Court of Appeals of Ohio, Eighth District, Cuyahoga
Appeal from the Cuyahoga County Court of Common Pleas Case
ATTORNEY FOR APPELLANT Steven J. Forbes Norchi Forbes, L.L.C.
ATTORNEYS FOR APPELLEE Laura Lindner Littler Mendelson P.C.
Amy Ryder Wentz Littler Mendelson P.C.
BEFORE: Jones, J., S. Gallagher, P.J., and Blackmon, J.
JOURNAL ENTRY AND OPINION
A. JONES, SR., J.
Plaintiff-appellant Jacinda Anderson ("Anderson")
appeals from the trial court's January 24, 2016 judgment
that, in part, granted summary judgment in favor of
defendant-appellee, The Ohio Bell Telephone Company, a.k.a.
AT&T ("Ohio Bell"), on Anderson's
disability discrimination claims. For the reasons that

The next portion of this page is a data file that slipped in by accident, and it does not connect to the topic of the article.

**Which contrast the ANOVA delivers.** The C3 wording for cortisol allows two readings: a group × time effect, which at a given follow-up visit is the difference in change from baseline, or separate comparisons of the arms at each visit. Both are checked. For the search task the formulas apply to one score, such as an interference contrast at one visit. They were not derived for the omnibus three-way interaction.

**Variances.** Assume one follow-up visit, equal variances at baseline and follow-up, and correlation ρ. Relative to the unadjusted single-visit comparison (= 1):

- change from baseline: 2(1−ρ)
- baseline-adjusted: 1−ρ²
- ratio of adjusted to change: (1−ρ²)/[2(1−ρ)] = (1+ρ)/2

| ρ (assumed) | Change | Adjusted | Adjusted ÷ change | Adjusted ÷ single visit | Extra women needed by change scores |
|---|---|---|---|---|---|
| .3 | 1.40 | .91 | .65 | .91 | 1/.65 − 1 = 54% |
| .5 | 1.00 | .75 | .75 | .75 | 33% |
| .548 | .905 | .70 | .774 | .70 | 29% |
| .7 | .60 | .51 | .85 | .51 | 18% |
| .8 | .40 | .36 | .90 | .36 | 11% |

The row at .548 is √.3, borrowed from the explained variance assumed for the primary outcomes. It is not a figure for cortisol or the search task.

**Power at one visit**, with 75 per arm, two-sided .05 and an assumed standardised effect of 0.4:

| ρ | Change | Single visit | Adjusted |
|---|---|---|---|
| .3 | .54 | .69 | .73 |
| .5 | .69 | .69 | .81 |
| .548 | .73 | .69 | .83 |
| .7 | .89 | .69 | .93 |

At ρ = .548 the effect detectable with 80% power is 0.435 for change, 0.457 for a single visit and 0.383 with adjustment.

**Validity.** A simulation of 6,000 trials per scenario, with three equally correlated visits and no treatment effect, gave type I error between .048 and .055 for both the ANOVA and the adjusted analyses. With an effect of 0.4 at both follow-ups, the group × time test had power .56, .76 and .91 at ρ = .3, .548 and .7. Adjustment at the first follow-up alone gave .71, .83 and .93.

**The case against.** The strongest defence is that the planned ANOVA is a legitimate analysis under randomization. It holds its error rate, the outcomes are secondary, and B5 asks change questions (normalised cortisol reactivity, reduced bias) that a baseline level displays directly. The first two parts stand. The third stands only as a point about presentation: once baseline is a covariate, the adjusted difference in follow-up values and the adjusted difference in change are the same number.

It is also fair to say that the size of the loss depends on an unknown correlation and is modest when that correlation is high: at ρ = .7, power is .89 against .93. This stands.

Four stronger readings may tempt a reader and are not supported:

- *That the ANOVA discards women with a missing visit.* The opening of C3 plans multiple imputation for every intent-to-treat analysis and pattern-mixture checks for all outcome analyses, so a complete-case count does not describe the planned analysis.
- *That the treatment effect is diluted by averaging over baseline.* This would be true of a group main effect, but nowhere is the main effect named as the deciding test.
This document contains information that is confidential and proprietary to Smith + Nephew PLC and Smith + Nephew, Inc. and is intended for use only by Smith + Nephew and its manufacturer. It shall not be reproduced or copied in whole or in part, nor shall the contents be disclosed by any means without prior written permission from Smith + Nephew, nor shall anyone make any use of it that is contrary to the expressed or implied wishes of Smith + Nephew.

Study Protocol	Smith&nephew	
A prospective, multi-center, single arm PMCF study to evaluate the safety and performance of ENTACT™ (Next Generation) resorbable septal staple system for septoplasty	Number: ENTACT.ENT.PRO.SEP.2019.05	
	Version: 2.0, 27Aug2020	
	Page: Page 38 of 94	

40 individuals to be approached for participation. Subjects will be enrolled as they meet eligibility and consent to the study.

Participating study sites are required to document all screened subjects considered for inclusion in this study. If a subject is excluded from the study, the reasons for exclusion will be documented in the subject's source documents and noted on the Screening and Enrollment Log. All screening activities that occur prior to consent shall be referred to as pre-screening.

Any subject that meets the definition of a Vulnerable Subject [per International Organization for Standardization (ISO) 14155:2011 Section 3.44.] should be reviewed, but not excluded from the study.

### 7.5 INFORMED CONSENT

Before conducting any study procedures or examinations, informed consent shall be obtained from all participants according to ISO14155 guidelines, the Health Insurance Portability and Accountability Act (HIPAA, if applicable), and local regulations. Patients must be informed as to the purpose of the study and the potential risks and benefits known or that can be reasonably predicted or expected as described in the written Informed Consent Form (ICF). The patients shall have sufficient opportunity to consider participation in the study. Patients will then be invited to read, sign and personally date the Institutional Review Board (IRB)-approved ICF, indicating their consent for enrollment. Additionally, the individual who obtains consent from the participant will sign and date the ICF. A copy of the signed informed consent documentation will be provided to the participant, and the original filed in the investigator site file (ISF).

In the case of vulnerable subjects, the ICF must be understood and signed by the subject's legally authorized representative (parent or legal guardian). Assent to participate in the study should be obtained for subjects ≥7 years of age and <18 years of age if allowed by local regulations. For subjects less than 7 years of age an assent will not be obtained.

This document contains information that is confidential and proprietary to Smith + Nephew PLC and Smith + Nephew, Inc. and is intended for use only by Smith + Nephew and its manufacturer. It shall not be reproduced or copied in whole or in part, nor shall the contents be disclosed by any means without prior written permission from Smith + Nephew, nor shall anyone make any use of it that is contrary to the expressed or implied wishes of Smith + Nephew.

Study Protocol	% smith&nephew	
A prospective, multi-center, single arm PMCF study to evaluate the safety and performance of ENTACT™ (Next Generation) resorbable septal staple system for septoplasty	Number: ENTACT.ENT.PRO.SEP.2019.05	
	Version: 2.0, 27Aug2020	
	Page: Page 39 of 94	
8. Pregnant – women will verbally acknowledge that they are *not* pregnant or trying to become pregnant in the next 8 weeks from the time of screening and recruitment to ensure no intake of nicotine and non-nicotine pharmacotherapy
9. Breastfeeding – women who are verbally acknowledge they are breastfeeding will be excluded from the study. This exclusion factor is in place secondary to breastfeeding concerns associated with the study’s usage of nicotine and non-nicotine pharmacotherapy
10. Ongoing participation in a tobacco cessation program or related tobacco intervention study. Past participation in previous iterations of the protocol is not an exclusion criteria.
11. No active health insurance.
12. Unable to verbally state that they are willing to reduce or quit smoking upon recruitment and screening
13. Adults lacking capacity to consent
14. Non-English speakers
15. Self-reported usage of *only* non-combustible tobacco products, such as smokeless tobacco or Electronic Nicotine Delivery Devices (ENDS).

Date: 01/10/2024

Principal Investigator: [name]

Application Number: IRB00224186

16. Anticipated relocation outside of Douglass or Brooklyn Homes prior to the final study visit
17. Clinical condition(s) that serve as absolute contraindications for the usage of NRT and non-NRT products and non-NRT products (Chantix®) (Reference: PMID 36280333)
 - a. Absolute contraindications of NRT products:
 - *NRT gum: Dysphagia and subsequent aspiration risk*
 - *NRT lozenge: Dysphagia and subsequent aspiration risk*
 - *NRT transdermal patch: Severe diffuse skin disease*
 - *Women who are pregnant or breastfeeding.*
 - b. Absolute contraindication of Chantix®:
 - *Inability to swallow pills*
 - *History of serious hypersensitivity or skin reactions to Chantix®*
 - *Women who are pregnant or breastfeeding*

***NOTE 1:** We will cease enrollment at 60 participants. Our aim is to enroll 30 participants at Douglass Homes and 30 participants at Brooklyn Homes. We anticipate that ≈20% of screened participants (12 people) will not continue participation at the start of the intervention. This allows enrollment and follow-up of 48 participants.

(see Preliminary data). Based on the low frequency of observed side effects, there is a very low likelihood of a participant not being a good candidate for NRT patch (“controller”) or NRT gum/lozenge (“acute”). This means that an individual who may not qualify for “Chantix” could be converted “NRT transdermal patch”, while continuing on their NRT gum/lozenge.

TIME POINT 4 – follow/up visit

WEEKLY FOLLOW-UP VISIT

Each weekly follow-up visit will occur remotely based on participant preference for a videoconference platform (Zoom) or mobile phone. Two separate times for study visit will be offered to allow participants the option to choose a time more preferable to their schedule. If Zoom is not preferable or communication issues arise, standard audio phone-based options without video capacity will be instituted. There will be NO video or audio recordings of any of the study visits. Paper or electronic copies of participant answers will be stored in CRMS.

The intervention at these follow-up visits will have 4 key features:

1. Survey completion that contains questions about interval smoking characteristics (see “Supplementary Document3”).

follow, we reverse and remand.
Beginning in August 2005, Anderson worked for Ohio Bell; she
had previously worked for Michigan Bell from 1995 until she
transferred to Ohio Bell. In August 2009, she sought leave of
absence for an alleged medical condition. In November 2009,
the company terminated her employment.
In 2013, Anderson filed this action against Ohio Bell,
alleging that she was terminated because of a disability and
that the company failed to provide her with a reasonable
accommodation for the disability. Ohio Bell answered the
complaint and asserted a fraud counterclaim against Anderson.
Both parties filed motions for summary judgment: Anderson
filed a motion for summary judgment on the company's
fraud counterclaim, and Ohio Bell filed a motion for summary